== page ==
There are many e-books available at Project Gutenberg—28.000, to be precise. They can be easily read on your computer, laptop or netbook using one of the many available software e-book readers, like yBook, or Mobypocket, or Microsoft Reader, or the Palm e-reader, the last three of which also work with other devices. They could also be read with Notepad or some other editor, as they are available as text.
However, I find most of these readers cumbersome in varying degrees, and I do not like to use many different applications when one will do. Notepad (or any other text editor) is perhaps the least convenient of all the choices. So I have started a few weeks ago a new project in ConnectedText, called "Books," in which I store e-books downloaded from the Gutenberg Website for reading. I download the text versions, and paste them into separate topics. I do minimal formatting (that is, I search for "_" and and replace it with "//" (for italics), and sometimes I transform the chapters into headings (===Chapter I=== etc.). I can thus browse by a Table of contents, if I want. Yellowish.css will do nicely as a style sheet for such books. More is not needed.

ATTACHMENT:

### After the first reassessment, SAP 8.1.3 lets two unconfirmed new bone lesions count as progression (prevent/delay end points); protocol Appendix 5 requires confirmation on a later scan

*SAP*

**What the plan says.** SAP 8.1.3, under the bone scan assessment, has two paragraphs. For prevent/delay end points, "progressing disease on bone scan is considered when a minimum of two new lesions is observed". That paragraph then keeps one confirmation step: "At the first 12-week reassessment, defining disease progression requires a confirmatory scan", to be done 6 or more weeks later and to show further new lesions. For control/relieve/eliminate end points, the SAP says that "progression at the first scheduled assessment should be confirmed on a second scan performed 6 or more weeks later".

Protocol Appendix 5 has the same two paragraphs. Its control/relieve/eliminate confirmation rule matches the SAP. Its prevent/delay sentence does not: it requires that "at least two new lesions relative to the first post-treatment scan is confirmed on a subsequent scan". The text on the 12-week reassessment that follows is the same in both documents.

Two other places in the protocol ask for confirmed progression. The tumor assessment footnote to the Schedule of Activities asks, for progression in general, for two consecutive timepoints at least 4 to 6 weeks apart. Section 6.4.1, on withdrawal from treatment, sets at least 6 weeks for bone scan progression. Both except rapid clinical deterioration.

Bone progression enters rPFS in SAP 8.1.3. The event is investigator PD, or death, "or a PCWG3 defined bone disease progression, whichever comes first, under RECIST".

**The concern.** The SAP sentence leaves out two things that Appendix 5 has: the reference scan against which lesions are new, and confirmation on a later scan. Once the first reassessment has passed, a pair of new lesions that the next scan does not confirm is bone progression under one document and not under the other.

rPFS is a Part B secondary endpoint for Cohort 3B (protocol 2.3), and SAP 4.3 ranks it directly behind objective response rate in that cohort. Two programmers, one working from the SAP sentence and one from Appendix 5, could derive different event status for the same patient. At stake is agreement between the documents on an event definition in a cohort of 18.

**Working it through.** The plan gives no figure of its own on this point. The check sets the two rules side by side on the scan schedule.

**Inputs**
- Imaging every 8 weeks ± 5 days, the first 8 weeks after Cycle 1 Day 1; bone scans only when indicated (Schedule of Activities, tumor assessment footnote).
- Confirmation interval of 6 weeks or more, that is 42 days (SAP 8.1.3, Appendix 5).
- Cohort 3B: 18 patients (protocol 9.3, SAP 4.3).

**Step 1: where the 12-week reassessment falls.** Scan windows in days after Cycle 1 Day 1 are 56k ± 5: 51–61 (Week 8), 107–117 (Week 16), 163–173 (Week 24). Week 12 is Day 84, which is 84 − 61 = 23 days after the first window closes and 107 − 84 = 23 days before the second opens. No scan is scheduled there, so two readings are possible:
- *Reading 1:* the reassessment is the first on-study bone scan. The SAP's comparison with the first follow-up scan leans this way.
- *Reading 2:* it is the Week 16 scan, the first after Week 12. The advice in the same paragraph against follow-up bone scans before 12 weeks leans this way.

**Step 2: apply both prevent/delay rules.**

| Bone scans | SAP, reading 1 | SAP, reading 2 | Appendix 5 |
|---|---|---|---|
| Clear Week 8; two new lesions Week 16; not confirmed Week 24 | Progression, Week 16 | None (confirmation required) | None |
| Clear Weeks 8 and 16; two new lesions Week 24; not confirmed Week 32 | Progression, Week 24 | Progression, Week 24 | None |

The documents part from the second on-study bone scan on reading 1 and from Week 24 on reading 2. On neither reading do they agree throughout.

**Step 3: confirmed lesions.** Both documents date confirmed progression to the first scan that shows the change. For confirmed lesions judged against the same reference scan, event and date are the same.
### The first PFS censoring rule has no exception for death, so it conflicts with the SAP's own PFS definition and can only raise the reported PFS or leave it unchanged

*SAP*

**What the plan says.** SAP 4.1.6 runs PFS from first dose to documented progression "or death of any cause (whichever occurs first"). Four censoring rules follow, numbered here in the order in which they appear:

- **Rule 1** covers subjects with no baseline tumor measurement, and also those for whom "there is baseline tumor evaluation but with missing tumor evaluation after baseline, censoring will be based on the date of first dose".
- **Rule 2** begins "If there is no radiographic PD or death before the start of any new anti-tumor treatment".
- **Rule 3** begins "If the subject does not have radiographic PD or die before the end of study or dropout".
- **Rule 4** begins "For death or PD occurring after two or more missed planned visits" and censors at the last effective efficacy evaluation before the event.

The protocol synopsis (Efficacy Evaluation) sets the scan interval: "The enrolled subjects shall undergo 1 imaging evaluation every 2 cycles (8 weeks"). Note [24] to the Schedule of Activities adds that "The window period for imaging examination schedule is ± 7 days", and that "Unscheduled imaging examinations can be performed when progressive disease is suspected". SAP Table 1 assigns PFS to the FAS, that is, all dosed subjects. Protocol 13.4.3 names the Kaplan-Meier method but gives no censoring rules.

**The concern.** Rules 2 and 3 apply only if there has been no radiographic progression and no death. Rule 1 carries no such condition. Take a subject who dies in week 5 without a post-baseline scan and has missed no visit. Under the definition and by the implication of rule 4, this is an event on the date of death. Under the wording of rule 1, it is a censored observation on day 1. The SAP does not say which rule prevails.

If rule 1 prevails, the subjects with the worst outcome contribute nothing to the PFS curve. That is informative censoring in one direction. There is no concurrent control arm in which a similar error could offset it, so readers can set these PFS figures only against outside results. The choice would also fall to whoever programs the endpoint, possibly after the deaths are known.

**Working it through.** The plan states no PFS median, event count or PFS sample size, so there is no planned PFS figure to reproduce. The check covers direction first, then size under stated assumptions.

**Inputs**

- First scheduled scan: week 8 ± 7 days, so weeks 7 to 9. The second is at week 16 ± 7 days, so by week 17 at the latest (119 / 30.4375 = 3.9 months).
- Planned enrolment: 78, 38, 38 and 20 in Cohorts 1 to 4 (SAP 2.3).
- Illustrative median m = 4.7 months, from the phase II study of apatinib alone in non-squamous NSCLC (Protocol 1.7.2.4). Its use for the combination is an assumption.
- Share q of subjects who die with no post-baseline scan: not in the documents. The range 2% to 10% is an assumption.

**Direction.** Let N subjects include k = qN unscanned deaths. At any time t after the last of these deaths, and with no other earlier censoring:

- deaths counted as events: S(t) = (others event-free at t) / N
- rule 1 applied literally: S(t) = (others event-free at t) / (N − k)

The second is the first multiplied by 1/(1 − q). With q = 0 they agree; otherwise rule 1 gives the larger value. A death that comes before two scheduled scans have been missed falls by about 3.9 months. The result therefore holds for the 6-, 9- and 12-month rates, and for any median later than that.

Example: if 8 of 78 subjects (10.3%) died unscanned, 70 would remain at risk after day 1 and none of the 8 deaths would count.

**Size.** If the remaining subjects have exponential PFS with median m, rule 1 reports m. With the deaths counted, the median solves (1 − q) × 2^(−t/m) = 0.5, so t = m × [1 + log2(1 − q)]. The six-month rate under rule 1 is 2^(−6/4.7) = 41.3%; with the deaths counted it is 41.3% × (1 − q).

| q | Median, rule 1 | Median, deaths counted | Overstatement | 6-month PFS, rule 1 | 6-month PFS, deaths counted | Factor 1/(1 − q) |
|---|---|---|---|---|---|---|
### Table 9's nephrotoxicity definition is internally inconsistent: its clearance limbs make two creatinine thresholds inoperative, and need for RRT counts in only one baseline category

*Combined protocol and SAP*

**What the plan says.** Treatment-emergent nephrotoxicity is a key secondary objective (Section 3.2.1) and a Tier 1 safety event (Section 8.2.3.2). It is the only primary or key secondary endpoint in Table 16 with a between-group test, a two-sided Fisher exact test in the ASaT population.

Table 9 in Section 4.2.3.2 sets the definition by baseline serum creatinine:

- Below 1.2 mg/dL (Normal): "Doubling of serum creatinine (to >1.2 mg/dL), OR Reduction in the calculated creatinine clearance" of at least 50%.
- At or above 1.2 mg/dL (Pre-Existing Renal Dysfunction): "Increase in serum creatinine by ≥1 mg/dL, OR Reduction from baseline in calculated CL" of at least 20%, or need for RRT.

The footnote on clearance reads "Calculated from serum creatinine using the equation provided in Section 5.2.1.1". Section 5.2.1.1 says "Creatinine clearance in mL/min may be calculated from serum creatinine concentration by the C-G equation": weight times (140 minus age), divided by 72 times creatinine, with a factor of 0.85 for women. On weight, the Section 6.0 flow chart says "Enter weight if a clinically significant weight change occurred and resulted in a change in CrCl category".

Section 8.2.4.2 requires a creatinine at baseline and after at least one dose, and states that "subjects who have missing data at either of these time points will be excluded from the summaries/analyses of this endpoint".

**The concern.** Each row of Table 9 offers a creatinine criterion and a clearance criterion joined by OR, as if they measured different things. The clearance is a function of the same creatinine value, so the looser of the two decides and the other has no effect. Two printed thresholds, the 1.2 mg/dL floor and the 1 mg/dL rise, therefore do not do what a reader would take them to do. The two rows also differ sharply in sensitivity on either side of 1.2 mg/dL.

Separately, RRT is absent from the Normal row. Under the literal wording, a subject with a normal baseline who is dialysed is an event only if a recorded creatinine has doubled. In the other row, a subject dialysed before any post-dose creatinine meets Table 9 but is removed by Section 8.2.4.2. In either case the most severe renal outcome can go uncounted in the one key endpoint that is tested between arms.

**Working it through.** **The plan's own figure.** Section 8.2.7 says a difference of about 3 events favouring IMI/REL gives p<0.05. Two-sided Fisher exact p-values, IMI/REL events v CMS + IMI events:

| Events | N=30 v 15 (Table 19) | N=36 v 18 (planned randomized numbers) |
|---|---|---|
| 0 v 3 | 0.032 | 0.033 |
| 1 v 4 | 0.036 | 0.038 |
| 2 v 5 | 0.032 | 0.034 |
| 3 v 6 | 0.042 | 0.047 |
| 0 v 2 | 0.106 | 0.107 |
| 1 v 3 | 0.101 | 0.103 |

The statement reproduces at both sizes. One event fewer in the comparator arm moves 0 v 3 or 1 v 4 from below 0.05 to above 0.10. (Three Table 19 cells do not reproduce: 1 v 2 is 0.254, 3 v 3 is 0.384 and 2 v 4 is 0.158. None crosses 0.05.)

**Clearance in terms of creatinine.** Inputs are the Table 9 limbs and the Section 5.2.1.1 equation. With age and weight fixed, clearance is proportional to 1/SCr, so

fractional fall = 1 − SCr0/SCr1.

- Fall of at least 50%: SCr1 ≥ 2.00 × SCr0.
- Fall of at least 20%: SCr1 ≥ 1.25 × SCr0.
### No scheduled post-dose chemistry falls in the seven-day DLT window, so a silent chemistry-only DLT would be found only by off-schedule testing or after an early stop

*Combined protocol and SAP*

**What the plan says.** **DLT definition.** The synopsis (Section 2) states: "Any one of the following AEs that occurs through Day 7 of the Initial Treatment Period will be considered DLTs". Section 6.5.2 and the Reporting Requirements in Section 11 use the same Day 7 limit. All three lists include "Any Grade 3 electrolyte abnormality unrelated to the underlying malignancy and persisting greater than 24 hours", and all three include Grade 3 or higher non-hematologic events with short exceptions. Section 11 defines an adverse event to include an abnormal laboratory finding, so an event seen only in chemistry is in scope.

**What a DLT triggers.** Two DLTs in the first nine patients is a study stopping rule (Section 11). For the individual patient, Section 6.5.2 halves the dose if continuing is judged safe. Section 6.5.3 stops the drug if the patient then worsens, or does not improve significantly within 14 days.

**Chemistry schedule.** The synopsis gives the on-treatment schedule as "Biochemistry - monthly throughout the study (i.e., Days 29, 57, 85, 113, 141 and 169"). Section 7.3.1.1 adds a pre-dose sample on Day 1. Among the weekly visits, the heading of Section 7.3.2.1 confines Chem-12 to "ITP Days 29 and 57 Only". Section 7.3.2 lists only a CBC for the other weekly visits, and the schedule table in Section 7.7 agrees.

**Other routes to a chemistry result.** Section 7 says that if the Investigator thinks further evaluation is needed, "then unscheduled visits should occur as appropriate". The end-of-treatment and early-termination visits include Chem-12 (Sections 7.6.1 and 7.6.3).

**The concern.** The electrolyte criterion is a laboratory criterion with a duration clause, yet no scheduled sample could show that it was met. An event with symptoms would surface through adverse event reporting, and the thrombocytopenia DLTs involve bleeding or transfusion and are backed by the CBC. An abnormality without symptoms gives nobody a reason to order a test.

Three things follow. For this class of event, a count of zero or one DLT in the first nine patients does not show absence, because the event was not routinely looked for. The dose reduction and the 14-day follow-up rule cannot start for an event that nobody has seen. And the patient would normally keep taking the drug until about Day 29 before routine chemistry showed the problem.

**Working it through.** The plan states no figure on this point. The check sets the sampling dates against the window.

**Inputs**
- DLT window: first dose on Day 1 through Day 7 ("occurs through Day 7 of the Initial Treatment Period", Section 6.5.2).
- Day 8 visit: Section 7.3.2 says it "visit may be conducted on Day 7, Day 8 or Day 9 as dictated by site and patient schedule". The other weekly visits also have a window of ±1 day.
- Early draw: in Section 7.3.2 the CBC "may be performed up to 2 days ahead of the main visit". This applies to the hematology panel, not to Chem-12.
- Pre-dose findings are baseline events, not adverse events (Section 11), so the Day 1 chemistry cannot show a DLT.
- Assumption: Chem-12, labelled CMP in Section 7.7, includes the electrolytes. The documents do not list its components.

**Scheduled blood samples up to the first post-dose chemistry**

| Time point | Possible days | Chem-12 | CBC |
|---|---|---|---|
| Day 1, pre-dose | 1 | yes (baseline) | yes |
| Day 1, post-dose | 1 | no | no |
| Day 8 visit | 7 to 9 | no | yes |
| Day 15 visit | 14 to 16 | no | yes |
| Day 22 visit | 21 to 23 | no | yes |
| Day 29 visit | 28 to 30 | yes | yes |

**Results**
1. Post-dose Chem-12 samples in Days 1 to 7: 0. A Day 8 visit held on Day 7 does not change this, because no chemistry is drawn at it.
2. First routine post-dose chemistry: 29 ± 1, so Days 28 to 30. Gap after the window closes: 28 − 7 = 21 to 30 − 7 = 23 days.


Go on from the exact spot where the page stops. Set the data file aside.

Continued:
What I like most is that I can annotate these books as much or as little as I want to, using links to topics of my own. I can set bookmarks wherever I want, and, perhaps most importantly, the entire text of all books is automatically indexed by the program so that I can easily search for things whose place I have forgotten.
If I need to, I can integrate these books with my research. But if I don't want to, I can enjoy them on their own any time I want to. My Netbook, running ConnectedText, is not a Kindle device, but it is more convenient because it does not just serve as an e-book reader.
I can only recommend a personal wiki, like ConnectedText, for this purpose (as well).